Your network can provide you with advice and guidance and may also be able to help you get your first role. I wanted the opportunity to develop my skills as a Board Trustee for a charity. I did my research. I read all I could about the role and responsibilities of a Charity Trustee; registered with the website Reach, which advertises charity opportunities and contacted Trustees within my network for advice.
4. What is it about leadership Development and Coaching that you love?
I have been lucky in my career to have worked with some great leaders but also some pretty bad ones. I have witnessed inspirational leaders with passion and vision who have an authentic connection with their people. I use my experience to support my coaching practice. I have always loved sharing my knowledge and find it very satisfying when I see individuals I work with develop and grow. I particularly like coaching women, as I sometimes see in them the struggles and challenges I faced when I first started out, i.e. lack of confidence, balancing the different roles we have as a partner, carer and professional etc. I get personal satisfaction seeing people I have helped doing well and thriving.
5. What are the required tools to successfully sustain change, and how do you facilitate behavioural change?
Change doesn’t just come from implementing a new IT system or introducing six sigma to a team. It starts with the organisation, its vision, mission and values. Are they aligned to support the change required and is the leadership team fully on board? Is the culture of the organisation adaptive and inclusive to create a sustainable change? Do the initiatives around D&I foster a culture that gives employees a true sense of belonging?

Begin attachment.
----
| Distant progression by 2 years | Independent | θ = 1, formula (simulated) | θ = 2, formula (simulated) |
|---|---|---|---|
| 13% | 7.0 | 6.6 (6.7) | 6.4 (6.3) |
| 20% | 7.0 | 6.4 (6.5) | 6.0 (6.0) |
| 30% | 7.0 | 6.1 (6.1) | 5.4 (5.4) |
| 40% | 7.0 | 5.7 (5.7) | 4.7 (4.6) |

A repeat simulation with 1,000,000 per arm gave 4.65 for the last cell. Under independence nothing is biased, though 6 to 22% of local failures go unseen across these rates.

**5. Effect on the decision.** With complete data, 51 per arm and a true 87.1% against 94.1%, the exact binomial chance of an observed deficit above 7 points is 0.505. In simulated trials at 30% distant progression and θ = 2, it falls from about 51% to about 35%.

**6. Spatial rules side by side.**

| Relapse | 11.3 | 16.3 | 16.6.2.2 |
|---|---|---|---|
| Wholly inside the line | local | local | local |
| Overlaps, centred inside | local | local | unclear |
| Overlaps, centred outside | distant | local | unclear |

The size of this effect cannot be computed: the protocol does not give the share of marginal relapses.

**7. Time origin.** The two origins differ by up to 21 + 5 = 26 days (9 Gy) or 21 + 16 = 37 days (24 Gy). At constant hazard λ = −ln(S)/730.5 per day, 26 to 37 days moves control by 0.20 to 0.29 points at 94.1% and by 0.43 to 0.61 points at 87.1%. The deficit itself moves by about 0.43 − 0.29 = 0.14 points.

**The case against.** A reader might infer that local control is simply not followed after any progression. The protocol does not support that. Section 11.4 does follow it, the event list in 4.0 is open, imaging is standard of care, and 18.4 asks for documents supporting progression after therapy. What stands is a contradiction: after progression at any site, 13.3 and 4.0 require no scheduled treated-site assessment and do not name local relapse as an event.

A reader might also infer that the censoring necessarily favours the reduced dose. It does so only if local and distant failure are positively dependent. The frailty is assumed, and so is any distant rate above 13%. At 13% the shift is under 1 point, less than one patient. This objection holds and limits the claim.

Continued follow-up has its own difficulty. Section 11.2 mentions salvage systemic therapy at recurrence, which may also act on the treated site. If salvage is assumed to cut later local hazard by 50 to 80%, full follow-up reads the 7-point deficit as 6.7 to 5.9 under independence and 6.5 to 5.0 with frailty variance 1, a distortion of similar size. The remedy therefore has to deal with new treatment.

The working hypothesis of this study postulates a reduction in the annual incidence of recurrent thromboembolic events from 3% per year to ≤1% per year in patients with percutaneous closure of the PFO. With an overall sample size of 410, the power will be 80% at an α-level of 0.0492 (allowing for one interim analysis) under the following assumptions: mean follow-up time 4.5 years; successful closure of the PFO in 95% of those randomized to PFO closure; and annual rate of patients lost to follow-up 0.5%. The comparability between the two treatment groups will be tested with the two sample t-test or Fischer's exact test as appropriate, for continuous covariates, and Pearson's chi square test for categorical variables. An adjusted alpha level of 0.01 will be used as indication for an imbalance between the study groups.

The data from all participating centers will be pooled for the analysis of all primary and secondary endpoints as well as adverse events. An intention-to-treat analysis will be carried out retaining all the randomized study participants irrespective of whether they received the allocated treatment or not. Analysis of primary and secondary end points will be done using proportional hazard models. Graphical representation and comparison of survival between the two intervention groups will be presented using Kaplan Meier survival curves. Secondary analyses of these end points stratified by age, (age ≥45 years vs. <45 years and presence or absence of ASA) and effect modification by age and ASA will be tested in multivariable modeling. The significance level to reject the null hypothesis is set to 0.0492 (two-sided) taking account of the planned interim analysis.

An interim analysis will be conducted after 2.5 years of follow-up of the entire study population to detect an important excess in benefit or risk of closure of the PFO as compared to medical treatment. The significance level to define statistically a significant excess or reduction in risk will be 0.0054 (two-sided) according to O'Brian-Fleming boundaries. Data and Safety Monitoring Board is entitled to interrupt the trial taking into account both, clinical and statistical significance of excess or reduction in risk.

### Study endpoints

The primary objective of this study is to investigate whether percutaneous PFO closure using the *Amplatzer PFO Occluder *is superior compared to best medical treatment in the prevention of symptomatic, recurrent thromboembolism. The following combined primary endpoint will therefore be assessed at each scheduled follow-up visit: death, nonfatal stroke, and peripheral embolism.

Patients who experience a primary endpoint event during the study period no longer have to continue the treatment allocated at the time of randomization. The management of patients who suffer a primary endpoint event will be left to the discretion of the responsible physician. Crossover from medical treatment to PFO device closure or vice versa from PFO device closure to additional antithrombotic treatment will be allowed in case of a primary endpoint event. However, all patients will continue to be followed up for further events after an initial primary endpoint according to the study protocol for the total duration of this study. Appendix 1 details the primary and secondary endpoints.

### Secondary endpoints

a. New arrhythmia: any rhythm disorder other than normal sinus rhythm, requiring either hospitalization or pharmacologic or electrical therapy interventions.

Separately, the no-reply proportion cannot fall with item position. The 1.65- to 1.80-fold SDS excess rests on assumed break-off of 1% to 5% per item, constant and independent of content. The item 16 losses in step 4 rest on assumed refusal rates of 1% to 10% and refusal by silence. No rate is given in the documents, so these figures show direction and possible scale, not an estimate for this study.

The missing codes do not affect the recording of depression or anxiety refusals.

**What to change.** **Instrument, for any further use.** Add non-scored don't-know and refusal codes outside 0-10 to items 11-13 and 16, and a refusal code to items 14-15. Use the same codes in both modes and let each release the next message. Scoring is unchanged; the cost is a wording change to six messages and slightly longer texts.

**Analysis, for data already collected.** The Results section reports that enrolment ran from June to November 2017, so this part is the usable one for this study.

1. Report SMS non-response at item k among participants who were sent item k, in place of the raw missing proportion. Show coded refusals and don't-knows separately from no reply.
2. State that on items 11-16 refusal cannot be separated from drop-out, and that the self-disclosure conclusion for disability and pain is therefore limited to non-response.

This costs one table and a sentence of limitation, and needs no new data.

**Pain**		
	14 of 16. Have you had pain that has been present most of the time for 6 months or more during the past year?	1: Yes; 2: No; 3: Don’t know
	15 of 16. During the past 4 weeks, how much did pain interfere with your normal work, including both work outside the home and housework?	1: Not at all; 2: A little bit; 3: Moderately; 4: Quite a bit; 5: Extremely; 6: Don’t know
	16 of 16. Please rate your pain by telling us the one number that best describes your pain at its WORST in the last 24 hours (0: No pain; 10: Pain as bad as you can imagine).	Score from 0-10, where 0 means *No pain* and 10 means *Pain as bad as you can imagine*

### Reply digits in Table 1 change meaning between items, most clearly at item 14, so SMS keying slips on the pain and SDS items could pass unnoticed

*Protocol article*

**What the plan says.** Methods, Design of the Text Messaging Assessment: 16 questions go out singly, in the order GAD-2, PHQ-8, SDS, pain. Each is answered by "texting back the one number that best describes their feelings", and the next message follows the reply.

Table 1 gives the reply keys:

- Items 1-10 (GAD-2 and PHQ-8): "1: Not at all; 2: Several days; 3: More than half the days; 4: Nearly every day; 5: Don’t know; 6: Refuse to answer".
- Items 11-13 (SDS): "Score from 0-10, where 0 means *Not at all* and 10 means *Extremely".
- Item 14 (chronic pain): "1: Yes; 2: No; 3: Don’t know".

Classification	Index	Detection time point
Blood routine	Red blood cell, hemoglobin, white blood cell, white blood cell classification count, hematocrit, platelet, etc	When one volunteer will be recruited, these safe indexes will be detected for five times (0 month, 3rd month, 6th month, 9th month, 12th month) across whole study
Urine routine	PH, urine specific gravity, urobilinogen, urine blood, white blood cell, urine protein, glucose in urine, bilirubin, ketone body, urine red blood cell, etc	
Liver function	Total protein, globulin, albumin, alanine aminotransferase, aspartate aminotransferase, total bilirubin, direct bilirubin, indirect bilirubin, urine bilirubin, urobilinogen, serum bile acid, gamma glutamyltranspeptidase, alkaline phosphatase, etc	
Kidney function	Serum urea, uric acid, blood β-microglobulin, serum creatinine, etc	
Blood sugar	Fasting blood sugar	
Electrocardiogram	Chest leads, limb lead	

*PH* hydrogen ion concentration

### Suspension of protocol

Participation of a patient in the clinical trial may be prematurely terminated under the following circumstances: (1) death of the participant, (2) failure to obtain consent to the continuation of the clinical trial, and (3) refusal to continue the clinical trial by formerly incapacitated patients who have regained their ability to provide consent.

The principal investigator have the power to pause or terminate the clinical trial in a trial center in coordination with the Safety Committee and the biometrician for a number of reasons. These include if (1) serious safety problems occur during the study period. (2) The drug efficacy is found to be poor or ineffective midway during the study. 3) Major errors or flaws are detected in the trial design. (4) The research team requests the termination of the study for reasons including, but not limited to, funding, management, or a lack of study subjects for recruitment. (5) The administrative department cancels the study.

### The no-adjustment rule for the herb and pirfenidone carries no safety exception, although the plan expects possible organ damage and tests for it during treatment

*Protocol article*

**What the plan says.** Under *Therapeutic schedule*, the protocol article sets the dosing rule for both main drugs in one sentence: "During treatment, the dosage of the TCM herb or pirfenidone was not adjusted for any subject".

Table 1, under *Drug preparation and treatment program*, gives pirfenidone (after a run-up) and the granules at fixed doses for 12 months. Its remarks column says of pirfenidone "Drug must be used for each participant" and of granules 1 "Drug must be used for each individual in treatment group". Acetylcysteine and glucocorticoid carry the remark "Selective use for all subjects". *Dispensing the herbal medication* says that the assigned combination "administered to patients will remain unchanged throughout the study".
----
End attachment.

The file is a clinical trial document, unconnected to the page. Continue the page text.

HR can facilitate, but the ownership for delivering change must be the responsibility of the leadership team. Behavioural change involves all stakeholders through communication (with emphasis on employee feedback), employee engagement, support and training. Identifying Change Champions throughout the organisation and at all levels helps to sustain the change. Leaders and managers need to demonstrate the behaviours and be prepared to challenge when required. Through the use of the various communications channels, you can align behaviours with the values, mission and vision of the organisation together reinforcing the sustaining the change through updating processes, i.e. recruitment, performance, reward etc.
6. What are the type of issues you face with executive leaders of today, and how do you overcome barriers and resistance to change?
The challenge for leaders today is navigating the organisation through a time of great uncertainty and volatility. Business continuity management equipped organisations to manage their systems, processes and regulatory obligations during a crisis. But the plans didn’t cover national lockdowns with the majority of employees required to work from home or on furlough. The pandemic has put the focus on people which is difficult for some leaders who are more comfortable with systems and processes.